I came to minutes later in a pool of my own blood. My face was dripping red and my nose felt broken. I could just about make out Gary and Tom trying to restrain Wayne. All I could think of was little Isla. I couldn’t hear her crying upstairs, “no way could she sleep through this,” I thought to myself.
I tried to stand up, but Wayne, who’d managed to break free from Gary and Tom’s grip, pushed me down to the floor once more. He just kept going for me – I was so helpless. I remembered my phone in my dressing gown pocket. I fumbled for it and managed to ring the police. I dialled 999, slowly, careful not to misdial any numbers in my dazed state.
“What’s your emergency?” The operator said. But before I could reply Wayne grabbed the phone off me. Just before he smashed it into tiny pieces, I screamed my address: “17 Margate house…” Bang! My phone was destroyed in pieces on the floor. All I could do was hope and pray they heard me. I knew what he was capable of and I didn’t want to be left alone with him for much longer.
Tom and Gary helped me to my feet as I heard Wayne’s footsteps trample up the stairs. “Are you okay, Sandie? Oh god, there’s blood everywhere,” Tom said passing me a towel to stop the blood. Wayne came crashing down the stairs with a bundle of blankets. He had Isla in his arms, banging into the walls and against the bannister.
“You leave her alone,” I screamed at Wayne. She had no fresh nappies, no overnight bag or any food. I tried to stop him, we all did, but he was too strong. He kicked and punched our family car, denting it, before managing to escape in a car his sister was driving. How he’d managed to call her, I don’t know.
I was terrified I’d never see her again, my heart was broken. It felt like an episode of East Enders. I was waiting for the phone call from police saying they’ve found Isla, dead. In the background I heard faint police sirens getting louder as they drew closer.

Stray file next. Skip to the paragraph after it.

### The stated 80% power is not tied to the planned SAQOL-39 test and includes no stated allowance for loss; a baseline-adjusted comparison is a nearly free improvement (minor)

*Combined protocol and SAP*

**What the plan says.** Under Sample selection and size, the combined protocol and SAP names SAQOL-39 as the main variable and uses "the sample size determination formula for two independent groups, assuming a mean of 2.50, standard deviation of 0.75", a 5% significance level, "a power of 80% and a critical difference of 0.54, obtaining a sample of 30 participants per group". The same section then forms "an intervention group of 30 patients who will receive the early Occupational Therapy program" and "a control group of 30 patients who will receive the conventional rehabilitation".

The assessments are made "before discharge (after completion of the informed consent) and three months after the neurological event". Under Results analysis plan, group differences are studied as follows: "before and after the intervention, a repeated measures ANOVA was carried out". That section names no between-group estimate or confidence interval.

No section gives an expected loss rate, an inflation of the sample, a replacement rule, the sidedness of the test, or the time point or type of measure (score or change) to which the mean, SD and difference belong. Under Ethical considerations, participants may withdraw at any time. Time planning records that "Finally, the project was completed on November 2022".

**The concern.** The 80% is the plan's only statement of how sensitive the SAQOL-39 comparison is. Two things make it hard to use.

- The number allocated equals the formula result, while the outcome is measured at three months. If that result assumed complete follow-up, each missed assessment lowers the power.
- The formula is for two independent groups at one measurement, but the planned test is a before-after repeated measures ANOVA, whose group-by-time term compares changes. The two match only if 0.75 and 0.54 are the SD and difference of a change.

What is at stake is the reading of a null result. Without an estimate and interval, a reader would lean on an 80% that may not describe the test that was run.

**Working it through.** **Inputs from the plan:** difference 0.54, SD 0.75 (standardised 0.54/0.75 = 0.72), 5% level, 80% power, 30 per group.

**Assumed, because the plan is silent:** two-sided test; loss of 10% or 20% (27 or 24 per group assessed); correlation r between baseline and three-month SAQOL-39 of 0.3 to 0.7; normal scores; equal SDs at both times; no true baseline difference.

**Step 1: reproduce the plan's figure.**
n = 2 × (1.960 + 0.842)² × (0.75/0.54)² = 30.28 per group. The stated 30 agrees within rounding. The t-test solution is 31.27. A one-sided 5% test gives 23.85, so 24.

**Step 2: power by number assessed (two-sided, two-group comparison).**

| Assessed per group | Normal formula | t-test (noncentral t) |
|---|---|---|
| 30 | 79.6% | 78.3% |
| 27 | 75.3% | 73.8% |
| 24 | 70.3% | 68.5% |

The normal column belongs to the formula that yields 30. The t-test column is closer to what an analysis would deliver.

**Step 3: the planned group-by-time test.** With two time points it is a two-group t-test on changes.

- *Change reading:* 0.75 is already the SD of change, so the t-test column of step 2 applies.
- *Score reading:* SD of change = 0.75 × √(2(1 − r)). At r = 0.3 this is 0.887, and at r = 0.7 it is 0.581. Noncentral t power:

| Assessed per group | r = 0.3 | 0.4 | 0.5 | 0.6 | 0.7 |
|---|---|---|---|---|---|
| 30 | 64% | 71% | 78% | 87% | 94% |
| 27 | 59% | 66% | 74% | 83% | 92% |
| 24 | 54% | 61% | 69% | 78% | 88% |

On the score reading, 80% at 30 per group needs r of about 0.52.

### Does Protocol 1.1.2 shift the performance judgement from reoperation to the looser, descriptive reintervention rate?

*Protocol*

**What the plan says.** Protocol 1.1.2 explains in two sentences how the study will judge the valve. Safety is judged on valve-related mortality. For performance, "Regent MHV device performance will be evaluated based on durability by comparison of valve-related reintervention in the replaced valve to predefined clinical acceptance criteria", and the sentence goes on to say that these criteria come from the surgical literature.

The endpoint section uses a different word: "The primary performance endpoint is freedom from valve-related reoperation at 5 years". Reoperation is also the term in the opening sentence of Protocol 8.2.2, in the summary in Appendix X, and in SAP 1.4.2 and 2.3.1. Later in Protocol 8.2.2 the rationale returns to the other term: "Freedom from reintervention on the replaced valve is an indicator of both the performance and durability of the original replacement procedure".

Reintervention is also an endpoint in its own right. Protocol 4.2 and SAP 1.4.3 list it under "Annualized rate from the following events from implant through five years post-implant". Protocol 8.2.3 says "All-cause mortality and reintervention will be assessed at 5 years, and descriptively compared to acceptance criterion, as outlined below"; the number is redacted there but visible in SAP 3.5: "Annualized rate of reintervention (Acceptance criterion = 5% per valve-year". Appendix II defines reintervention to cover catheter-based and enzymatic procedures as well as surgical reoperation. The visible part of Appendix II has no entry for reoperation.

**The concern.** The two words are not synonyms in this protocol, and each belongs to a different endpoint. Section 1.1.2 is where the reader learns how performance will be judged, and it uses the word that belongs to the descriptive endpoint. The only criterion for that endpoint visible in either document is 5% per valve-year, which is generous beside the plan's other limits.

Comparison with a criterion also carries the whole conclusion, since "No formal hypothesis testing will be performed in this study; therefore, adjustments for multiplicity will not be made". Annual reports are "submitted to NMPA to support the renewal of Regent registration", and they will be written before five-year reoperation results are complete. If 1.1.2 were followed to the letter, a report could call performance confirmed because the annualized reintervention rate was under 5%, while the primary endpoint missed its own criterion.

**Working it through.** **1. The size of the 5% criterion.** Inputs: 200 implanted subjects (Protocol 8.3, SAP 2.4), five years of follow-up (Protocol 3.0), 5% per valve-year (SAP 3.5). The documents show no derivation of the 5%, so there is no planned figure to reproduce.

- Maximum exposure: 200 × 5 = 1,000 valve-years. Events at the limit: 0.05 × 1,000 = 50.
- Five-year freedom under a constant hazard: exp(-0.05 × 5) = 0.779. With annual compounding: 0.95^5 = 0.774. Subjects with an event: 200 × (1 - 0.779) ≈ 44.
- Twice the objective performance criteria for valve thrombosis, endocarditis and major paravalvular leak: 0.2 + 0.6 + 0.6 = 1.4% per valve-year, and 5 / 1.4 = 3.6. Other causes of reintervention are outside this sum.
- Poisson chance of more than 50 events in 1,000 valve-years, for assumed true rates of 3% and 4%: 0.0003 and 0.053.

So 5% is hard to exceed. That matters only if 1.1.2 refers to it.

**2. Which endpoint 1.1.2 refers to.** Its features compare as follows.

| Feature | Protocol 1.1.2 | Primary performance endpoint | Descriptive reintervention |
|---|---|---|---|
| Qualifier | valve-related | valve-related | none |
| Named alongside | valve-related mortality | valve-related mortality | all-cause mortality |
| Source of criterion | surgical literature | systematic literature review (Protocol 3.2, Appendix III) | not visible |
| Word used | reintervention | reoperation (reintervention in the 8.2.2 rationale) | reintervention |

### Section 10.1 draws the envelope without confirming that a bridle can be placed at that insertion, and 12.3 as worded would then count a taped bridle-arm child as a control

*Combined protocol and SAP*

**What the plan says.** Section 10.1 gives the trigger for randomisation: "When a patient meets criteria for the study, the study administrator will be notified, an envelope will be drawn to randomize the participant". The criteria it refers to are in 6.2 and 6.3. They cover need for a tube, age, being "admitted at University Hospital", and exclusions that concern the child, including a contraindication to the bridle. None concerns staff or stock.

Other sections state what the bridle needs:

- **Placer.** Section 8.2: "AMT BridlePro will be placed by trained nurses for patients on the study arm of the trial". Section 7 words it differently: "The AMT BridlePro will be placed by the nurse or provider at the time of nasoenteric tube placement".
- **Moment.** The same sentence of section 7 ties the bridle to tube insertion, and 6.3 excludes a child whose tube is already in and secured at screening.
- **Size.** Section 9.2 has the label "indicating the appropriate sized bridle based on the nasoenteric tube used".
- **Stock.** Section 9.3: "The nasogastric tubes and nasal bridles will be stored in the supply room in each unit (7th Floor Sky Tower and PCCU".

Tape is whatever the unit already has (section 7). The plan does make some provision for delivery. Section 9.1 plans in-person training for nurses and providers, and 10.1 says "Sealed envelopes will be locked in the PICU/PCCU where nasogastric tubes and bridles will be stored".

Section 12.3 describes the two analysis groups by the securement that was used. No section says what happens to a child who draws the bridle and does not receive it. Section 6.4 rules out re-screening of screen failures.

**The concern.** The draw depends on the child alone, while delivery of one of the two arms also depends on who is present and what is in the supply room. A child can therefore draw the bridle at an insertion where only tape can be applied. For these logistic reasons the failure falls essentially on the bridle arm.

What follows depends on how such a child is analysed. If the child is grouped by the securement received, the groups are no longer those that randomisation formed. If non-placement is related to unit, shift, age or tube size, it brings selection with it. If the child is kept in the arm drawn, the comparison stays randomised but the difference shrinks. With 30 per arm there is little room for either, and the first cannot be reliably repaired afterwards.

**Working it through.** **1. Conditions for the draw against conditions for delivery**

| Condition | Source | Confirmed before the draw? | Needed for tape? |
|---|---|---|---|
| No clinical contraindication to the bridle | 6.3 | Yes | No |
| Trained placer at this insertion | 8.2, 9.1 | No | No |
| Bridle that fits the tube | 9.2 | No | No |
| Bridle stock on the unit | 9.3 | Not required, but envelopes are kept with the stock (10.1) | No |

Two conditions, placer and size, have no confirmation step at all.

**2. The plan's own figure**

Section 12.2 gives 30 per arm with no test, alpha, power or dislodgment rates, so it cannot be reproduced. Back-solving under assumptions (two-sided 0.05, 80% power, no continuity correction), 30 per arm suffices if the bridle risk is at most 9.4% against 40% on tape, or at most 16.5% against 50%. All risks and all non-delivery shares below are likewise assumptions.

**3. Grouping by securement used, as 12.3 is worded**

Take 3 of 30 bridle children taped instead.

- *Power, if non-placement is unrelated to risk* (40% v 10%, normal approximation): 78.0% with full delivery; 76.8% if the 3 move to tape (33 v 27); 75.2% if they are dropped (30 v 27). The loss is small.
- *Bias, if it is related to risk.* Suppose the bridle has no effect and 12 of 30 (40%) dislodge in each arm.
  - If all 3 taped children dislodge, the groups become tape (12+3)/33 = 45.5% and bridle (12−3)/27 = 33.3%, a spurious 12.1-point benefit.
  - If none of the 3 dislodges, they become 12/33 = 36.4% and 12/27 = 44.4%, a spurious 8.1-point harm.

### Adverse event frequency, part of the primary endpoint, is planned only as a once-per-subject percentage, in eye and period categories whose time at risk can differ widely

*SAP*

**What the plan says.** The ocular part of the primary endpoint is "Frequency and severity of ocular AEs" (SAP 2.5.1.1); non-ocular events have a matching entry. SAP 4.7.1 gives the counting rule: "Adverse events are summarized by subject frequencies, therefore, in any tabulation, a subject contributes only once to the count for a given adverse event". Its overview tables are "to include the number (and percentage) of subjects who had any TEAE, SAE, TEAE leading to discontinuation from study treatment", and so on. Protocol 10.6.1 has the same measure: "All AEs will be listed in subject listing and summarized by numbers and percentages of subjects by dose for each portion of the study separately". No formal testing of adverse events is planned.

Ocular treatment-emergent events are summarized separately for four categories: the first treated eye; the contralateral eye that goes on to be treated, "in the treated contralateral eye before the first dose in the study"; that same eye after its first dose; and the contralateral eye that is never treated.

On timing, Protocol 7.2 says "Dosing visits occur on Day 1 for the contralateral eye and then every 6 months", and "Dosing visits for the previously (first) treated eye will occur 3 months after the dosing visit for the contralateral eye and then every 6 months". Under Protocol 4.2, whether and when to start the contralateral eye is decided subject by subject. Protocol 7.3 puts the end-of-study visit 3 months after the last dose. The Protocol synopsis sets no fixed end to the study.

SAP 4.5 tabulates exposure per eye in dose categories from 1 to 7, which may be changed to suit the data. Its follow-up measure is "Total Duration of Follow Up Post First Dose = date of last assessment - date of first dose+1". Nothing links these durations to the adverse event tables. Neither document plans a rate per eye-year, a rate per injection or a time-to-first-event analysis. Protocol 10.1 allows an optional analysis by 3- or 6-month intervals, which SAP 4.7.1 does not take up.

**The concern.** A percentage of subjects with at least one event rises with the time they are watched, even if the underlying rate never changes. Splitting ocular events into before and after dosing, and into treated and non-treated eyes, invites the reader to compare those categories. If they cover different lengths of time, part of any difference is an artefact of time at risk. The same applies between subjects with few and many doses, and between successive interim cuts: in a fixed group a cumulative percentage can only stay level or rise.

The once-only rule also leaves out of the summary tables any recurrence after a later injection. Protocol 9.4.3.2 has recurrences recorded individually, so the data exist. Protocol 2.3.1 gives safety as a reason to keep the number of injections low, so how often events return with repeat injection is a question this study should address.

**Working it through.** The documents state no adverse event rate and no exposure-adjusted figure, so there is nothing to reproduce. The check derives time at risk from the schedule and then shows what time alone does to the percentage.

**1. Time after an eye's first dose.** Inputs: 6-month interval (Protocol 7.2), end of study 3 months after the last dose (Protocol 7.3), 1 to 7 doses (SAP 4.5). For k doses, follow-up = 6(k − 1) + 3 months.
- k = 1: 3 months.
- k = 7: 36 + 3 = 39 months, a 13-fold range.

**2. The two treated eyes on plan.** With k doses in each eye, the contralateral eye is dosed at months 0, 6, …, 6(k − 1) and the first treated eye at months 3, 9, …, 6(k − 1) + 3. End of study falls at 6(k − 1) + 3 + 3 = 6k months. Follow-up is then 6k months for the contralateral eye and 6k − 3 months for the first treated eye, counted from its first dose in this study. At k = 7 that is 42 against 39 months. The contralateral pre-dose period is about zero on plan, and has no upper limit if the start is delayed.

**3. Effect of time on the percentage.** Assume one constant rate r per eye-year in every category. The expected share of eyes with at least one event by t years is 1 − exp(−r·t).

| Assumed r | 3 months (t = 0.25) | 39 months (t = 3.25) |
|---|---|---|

“They had heard my screams,” I thought to myself slumped on the ground. The police arrived and I told them what had happened. Tom and Gary had to give witness statements. They had wanted to call police during the incident, but they were too busy holding Wayne back to make the call.
I told them about Isla and within half an hour of another patrol car being sent around, an officer had arrived at my house, holding my baby Isla, who was still sound asleep. “My baby!” I took her from the officer’s outstretched hands, kissed her on her forehead and held her tight to my chest.
“God, I’m so sorry guys,” I sobbed to Gary and Tom. “Are you crazy, Sandie? You did absolutely nothing wrong.” The police informed me that they had arrested Wayne. He was hiding out at his sister’s house. I told Gary and Tom to go home and rest. I felt so embarrassed about what had happened.
Wayne pleaded guilty to assault, damage, and to the theft of my phone and was sentenced to 10 weeks in prison at Blackpool Magistrates Court. He had to pay me £100 compensation, plus £580 for the damage with a £80 victims’ surcharge ordered by District Judge David Stott. The judge said to him: “This was a dreadful offence. You got yourself drunk, became insanely jealous, knocked your wife down, took your daughter and rampaged about.”
The courts offered me a restraining order again my husband, but I declined. Even though he’s a monster of a husband, I still want him in Isla’s life. Every girl deserves to have a father. I have filed for divorce after three years of marriage and five years of our relationship.
I had no idea I was a victim of domestic abuse. I wrote a letter to the court, pleading with them not to send Wayne to jail, I was terrified as to what may follow on his release, but since then I have retracted my letter.
I was also offered a women’s refuge for a few weeks until I felt safe enough to be on my own, but I refused. I grabbed my baby Isla and took her off to bed with me. I’m just glad the monster is behind bars and I can now move on with my life, with my little girl, safe in my arms.